Medicare will be good for everyone — except CEOs

Supporters hold signs as U.S. Sen. Bernie Sanders (I-VT) speaks during a health care rally at the 2017 Convention of the California Nurses Association/National Nurses Organizing Committee on September 22, 2017 in San Francisco, California. PHOTO/Justin Sullivan/Getty Images


Doug Henwood interviews Robert Pollin

The only people who won’t benefit from Medicare for All are the insurance industry CEOs profiting off people’s pain.

How much will universal health coverage cost? The Mercatus Institute, a Koch-funded free-market think tank at George Mason University, recently put it at $32 trillion over the next decade. That sounds like a lot, but is it?

Well, the study also estimated that the cost was $2 trillion less than it would cost to do just the same thing as we are now — which is surprising considering the source, but much less interesting to mainstream reporters.

But the Political Economy Research Institute at the University of Massachusetts has its own estimates. Its long and rigorous study shows we could cover everyone in the United States with no copays and cut overall health spending by almost a fifth. Lead author Robert Pollin, professor of economics at the University of Massachusetts and co-director of PERI, recently spoke with Doug Henwood for his Jacobin podcast Behind the News. You can subscribe to Behind the News and our other podcasts here.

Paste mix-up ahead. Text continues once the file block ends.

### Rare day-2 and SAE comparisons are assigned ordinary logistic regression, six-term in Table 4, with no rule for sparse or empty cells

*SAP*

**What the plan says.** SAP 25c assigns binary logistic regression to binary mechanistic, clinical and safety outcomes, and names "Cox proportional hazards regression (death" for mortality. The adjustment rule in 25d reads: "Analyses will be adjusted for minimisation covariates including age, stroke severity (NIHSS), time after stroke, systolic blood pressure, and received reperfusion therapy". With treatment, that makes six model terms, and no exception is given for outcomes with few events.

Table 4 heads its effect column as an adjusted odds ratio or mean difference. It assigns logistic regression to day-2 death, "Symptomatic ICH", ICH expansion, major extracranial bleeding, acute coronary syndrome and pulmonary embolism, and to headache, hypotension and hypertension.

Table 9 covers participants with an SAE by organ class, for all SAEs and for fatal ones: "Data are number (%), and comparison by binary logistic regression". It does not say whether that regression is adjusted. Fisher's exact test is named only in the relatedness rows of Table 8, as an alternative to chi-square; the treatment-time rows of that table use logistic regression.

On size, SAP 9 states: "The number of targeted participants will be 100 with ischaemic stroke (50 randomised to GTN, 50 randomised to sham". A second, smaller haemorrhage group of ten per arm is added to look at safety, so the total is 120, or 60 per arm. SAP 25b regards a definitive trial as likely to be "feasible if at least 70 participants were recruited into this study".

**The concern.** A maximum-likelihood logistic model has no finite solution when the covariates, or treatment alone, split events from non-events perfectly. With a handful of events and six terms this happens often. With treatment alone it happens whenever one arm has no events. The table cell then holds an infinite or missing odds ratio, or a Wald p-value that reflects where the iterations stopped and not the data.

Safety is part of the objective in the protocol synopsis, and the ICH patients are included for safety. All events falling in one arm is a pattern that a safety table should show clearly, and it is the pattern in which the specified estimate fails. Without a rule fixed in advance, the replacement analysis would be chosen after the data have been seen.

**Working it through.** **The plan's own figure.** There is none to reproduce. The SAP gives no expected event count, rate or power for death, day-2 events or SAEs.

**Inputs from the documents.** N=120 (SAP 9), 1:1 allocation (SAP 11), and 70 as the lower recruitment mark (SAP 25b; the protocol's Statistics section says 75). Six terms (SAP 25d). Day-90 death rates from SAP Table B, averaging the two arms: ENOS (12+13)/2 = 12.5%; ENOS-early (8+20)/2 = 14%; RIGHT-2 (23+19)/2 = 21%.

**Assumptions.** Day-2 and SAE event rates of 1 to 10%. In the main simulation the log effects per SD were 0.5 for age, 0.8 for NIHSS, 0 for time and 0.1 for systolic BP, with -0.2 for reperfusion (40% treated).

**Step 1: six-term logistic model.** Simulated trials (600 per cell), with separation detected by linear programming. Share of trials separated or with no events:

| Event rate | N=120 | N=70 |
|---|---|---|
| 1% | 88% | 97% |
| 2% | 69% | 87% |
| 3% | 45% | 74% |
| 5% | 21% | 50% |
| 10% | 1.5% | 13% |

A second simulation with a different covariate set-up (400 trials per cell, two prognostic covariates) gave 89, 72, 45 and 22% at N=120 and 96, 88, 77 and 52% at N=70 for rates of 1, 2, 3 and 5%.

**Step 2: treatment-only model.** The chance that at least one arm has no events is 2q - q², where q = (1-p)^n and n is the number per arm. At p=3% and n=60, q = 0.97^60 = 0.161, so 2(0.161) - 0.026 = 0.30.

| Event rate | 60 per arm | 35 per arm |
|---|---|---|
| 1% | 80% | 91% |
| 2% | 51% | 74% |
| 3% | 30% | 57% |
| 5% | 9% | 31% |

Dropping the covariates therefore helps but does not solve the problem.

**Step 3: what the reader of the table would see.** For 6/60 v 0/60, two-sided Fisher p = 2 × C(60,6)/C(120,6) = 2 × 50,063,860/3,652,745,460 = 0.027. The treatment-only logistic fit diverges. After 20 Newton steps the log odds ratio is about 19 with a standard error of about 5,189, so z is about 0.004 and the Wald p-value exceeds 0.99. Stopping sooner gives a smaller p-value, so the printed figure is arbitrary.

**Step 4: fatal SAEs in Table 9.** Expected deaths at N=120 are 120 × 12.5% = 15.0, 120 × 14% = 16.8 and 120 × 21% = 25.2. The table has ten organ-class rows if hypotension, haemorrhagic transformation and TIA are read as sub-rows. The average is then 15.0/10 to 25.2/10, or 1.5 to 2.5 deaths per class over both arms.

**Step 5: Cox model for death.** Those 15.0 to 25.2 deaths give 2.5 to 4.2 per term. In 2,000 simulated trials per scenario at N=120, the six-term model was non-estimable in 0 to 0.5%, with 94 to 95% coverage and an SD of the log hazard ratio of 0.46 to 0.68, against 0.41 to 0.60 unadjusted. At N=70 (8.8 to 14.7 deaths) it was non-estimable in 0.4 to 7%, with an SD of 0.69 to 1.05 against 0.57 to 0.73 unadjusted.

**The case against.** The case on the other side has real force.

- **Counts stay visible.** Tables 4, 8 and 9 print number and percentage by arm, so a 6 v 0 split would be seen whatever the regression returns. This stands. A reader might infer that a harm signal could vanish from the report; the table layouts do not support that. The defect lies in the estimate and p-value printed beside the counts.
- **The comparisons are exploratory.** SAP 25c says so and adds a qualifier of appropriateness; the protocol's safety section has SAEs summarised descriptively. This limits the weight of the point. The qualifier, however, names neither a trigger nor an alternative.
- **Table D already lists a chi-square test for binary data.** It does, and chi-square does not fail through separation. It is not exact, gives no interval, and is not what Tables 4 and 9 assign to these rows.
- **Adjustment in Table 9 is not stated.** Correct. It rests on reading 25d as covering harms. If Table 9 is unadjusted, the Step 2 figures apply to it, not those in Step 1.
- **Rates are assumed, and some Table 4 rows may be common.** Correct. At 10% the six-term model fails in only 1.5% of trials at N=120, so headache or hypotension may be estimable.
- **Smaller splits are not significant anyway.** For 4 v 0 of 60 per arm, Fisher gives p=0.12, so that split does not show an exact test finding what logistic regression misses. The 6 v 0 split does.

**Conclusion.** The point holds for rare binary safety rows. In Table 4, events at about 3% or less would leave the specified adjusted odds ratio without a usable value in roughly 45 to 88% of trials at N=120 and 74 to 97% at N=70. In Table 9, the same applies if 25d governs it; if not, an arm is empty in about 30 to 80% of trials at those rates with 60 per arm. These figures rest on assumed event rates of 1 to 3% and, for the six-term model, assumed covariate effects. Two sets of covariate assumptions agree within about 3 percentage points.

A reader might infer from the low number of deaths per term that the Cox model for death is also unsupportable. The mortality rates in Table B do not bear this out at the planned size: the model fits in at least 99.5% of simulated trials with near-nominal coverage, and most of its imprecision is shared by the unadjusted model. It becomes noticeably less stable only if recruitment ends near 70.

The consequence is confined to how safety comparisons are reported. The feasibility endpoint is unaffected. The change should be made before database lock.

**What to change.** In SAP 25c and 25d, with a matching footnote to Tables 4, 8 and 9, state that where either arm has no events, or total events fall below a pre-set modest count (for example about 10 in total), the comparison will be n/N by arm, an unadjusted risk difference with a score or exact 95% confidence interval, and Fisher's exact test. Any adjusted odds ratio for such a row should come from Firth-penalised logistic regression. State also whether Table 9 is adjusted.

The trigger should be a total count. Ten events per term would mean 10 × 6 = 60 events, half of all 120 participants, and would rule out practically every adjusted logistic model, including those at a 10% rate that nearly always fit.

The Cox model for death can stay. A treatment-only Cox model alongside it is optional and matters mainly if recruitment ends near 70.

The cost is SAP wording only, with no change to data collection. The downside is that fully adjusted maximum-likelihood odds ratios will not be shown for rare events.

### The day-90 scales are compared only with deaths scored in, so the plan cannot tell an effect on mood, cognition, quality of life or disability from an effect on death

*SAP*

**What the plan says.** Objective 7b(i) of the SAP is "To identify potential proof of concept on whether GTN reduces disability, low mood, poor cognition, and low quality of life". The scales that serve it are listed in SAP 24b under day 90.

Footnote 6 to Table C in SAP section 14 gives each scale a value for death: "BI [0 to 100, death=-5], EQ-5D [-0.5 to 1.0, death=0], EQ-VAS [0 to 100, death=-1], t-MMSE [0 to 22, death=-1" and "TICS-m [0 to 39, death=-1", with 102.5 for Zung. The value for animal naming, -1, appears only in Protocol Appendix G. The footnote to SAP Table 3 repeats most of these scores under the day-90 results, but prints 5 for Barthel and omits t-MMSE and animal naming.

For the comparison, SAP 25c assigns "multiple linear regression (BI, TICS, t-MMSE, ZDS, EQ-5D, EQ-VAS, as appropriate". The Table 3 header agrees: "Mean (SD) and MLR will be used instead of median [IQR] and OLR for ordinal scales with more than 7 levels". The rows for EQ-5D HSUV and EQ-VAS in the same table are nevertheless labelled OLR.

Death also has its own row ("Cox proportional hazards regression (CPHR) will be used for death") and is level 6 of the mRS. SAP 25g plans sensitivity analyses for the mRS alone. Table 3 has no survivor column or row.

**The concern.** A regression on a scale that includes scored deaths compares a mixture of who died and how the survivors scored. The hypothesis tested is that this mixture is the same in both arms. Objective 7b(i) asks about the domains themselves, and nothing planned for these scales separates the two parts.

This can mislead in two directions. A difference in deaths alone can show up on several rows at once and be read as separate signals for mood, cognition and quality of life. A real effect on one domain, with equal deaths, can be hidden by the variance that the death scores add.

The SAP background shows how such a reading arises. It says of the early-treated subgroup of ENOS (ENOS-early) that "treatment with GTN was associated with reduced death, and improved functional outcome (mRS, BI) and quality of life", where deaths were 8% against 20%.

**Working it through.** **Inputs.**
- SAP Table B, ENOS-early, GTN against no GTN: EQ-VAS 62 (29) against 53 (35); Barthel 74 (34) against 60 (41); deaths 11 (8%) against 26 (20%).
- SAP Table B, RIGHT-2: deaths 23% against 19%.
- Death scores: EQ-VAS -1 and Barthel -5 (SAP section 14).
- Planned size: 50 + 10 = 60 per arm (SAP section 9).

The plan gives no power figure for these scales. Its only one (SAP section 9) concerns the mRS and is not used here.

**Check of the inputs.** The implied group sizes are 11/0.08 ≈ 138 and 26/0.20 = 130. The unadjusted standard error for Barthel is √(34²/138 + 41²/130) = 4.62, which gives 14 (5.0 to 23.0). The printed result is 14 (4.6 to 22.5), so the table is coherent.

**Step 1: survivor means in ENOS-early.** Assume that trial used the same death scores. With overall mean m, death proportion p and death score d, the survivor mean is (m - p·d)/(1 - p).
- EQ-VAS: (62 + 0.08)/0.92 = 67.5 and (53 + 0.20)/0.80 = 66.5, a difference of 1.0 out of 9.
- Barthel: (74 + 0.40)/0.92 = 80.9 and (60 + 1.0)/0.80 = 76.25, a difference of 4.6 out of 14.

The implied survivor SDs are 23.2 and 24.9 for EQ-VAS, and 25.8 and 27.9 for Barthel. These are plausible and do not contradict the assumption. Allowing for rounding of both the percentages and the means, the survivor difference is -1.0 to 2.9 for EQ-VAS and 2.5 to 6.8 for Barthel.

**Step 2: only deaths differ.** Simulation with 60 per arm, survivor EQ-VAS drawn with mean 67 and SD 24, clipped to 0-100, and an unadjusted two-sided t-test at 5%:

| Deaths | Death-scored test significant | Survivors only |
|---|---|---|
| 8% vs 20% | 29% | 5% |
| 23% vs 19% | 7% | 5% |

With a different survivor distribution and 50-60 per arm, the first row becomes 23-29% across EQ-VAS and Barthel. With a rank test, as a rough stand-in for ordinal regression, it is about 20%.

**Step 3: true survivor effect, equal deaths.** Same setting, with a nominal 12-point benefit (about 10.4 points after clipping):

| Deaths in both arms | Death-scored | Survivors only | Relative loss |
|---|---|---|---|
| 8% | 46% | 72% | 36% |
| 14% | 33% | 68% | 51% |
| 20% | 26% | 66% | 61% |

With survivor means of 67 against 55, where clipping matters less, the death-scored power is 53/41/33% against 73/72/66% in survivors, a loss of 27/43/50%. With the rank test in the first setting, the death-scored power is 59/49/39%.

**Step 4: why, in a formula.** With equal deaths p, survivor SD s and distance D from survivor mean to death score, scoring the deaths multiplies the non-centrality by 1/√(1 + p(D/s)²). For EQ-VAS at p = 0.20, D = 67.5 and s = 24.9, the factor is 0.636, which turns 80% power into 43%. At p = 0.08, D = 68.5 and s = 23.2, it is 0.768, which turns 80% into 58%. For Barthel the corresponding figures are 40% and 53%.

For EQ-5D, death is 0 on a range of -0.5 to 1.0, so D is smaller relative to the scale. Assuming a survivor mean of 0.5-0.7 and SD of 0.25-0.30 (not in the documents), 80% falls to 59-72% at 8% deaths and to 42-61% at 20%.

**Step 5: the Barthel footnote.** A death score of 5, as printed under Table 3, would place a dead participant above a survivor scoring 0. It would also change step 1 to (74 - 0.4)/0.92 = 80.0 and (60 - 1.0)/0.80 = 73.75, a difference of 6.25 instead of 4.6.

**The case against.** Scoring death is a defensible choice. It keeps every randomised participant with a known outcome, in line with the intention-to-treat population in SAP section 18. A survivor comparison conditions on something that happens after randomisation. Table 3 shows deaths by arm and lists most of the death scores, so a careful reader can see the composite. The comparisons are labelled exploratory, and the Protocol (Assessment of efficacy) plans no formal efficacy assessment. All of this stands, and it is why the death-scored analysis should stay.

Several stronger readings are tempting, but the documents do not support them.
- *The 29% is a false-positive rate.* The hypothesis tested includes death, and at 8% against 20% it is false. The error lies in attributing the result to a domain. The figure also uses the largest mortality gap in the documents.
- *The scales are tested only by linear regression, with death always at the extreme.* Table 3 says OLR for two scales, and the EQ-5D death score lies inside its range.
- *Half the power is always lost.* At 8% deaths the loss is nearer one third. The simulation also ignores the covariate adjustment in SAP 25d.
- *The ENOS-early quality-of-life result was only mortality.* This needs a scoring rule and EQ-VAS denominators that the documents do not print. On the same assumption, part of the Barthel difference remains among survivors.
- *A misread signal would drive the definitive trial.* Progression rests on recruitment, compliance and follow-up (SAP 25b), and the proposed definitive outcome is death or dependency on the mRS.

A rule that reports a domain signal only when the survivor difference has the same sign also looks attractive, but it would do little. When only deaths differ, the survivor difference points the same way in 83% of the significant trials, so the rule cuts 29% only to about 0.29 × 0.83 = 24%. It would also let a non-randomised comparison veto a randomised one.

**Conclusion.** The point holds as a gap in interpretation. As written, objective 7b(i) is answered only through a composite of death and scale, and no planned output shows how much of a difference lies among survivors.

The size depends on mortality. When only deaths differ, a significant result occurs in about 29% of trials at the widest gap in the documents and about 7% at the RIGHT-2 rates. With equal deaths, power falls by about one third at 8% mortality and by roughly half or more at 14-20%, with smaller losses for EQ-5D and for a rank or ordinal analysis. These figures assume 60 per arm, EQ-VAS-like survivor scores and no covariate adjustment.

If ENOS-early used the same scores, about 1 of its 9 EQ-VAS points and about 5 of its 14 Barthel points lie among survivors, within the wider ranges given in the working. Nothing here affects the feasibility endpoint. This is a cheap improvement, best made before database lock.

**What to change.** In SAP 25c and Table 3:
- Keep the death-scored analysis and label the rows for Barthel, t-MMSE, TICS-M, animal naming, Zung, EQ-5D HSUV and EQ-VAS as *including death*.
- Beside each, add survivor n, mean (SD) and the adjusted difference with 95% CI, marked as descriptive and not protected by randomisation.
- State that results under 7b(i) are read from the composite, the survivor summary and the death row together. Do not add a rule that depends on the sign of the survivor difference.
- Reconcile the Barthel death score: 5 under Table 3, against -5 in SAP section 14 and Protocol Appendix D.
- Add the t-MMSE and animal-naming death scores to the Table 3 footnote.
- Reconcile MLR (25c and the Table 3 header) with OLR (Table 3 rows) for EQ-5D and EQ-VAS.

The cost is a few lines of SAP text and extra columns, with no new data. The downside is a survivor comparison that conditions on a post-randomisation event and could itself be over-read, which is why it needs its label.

DH We hear all of these cost estimates on the TV, in the mainstream media that put an enormous price tag on Medicare for All and say we just can’t afford this. This is very misleading, isn’t it?

RP Completely misleading. The fact of the matter is Medicare for All will cost less than what the United States is now paying for health care.

That’s not very hard to accomplish because what we’re paying is exorbitant already. We’re paying about 18 percent of GDP, $3.3 trillion. Other countries at similar development levels such as Germany, France, UK, are paying between 9 percent and 11 percent of GDP for health care.

The difference between us paying 18 percent and them paying 11 percent, in the United States economy, that’s $1.1 trillion. So there’s got to be some number between 18 percent GDP and 11 percent that we can easily hit through establishing Medicare for All.

DH These estimates always double count the actual cost of Medicare for All, because they forget that we would no longer be paying private insurance premiums.

RP Right. So one of the things we did in our study to try to make that point blindingly clear was setting up a financing framework in which the main source of financing will still be business premiums. They are taxes, but they’re still health care premiums. We said, whatever the businesses who cover their workers are paying under the existing system, the day after Medicare for All starts, they just pay 8 percent less. That establishes the point that this system is cheaper than the existing health care system.

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